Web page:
On Tuesday, Secretary of Defense Lloyd Austin conducted a meeting in Ramstein, Germany, that was attended by over 40 nations to overlook the increased arms supply to Ukraine in hopes of defeating Russia. The agenda for the war has shifted from defending Ukraine to defeating Russia.
Countries that attended the meeting involved Japan, Australia, South Korea, and different European countries. It is said that the meeting will be held monthly to go over Ukraine’s needs and progress in the war against Russia.
There are many reasons why this meeting is significant for international relations. Many strong nations gathered to support Ukraine, which shows that most of the world is in solidarity with them. The task-oriented organizations of the invited nations are often more effective in dealing with matters of security when time is constrained.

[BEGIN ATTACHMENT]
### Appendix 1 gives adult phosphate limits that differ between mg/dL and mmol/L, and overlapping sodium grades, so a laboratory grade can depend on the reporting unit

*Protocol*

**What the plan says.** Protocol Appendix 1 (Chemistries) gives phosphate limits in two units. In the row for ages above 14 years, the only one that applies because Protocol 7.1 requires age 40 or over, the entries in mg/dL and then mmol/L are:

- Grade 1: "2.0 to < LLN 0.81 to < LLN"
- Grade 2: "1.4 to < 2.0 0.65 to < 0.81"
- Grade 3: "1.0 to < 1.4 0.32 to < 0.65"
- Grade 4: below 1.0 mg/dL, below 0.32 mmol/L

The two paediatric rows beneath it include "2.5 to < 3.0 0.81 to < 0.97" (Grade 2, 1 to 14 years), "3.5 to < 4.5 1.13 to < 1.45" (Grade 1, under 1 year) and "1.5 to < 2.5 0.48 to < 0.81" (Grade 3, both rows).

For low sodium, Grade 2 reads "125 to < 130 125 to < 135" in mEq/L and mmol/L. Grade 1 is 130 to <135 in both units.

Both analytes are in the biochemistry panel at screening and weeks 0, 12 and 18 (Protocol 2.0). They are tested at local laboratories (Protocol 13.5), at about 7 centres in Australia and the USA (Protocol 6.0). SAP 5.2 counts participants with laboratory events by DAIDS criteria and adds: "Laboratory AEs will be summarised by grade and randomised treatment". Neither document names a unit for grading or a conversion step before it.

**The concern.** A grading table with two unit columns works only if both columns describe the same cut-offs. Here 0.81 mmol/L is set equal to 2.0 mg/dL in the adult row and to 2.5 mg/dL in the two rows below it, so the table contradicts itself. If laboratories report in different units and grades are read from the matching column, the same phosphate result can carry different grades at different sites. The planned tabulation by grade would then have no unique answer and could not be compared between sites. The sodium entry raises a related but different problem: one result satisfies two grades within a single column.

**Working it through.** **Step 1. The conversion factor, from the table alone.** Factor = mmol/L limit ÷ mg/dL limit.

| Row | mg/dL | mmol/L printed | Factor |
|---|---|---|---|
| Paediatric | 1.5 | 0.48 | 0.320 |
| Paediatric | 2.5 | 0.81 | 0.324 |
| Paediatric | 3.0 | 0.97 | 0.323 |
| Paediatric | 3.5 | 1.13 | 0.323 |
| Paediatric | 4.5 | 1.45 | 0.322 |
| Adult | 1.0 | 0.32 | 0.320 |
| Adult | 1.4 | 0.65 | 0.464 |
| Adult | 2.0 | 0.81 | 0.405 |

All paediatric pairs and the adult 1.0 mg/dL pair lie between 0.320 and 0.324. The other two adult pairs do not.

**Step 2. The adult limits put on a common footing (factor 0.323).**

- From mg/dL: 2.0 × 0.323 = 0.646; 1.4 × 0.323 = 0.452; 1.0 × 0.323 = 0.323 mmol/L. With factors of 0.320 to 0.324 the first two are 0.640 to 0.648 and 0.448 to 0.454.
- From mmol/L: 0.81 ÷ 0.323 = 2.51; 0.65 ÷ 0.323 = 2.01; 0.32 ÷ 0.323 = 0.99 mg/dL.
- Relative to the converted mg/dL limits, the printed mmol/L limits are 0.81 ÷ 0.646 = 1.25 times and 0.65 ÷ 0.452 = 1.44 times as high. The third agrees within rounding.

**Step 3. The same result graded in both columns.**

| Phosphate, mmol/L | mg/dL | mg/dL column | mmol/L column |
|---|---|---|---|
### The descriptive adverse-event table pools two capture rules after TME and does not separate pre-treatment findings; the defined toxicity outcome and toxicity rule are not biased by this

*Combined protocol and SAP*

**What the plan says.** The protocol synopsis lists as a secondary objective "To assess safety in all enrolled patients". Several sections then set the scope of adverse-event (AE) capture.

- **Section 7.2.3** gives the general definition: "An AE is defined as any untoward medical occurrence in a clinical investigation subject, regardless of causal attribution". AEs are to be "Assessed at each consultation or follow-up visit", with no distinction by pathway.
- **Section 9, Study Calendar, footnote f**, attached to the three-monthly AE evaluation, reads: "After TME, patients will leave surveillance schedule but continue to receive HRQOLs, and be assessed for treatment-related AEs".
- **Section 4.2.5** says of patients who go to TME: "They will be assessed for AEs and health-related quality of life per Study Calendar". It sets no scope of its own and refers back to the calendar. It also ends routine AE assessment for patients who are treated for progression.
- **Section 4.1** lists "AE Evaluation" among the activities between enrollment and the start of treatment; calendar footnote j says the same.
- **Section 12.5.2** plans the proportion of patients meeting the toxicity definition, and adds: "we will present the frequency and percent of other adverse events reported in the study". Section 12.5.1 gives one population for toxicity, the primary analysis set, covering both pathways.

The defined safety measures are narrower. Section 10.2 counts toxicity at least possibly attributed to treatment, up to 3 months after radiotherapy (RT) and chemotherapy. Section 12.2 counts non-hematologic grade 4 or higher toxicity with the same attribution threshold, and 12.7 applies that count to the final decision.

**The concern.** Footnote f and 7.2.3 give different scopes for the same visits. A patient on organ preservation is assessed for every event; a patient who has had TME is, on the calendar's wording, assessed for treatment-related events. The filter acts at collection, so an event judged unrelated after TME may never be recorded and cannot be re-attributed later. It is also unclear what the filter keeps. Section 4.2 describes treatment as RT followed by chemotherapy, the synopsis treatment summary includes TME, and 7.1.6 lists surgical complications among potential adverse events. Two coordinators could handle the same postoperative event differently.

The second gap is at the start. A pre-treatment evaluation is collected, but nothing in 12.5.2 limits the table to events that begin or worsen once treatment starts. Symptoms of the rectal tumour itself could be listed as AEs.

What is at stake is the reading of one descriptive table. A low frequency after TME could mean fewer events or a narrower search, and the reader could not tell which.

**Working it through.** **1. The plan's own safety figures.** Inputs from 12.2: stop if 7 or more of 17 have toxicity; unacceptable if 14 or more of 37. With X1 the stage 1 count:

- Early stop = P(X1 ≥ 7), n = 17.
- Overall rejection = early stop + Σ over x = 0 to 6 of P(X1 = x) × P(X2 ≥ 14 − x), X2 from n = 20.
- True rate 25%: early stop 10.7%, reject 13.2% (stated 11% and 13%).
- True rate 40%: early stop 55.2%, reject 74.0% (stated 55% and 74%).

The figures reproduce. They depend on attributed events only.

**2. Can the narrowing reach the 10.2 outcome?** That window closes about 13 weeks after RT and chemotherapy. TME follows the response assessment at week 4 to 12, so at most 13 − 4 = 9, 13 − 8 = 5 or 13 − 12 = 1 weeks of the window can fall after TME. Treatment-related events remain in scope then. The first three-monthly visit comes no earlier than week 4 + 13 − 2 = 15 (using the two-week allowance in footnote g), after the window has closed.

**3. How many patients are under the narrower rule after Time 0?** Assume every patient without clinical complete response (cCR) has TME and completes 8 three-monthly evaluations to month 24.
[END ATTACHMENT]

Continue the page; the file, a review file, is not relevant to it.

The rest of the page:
Another thing to note is whether Russia likes it or not, Ukraine is a part of NATO now. The increased NATO ammunition and arms supply, inclusion in decision making, and almost equal status that Ukraine is receiving are all pointing towards its integration into NATO. Ukraine is no longer as Russian as the world or Russia itself perceived it to be.
It is believed that as Ukraine becomes equipped with the proper technology and military aid, such as real tanks and infantry fighting vehicles, it will be like any other NATO member country. A Ukrainian outlet covering the meeting reported how eager Ukraine was to get equipment that met NATO standards.
When the equipment given to Ukraine is on par with NATO standards, it will ensure integration of armed NATO forces and the Ukrainian military. Standardizing the military is just an initial step of NATO standardization. It is assumed in a matter of weeks, the technology in Ukraine will go from old NATO tanks to NATO compliant C3I equipment.
Many believe that the invasion of Ukraine will ultimately backfire on Russia, and not only will they face defeat, but their worst fears will be materialized when Ukraine becomes a NATO state. Ukraine’s joining could persuade Sweden and Finland to join in as well.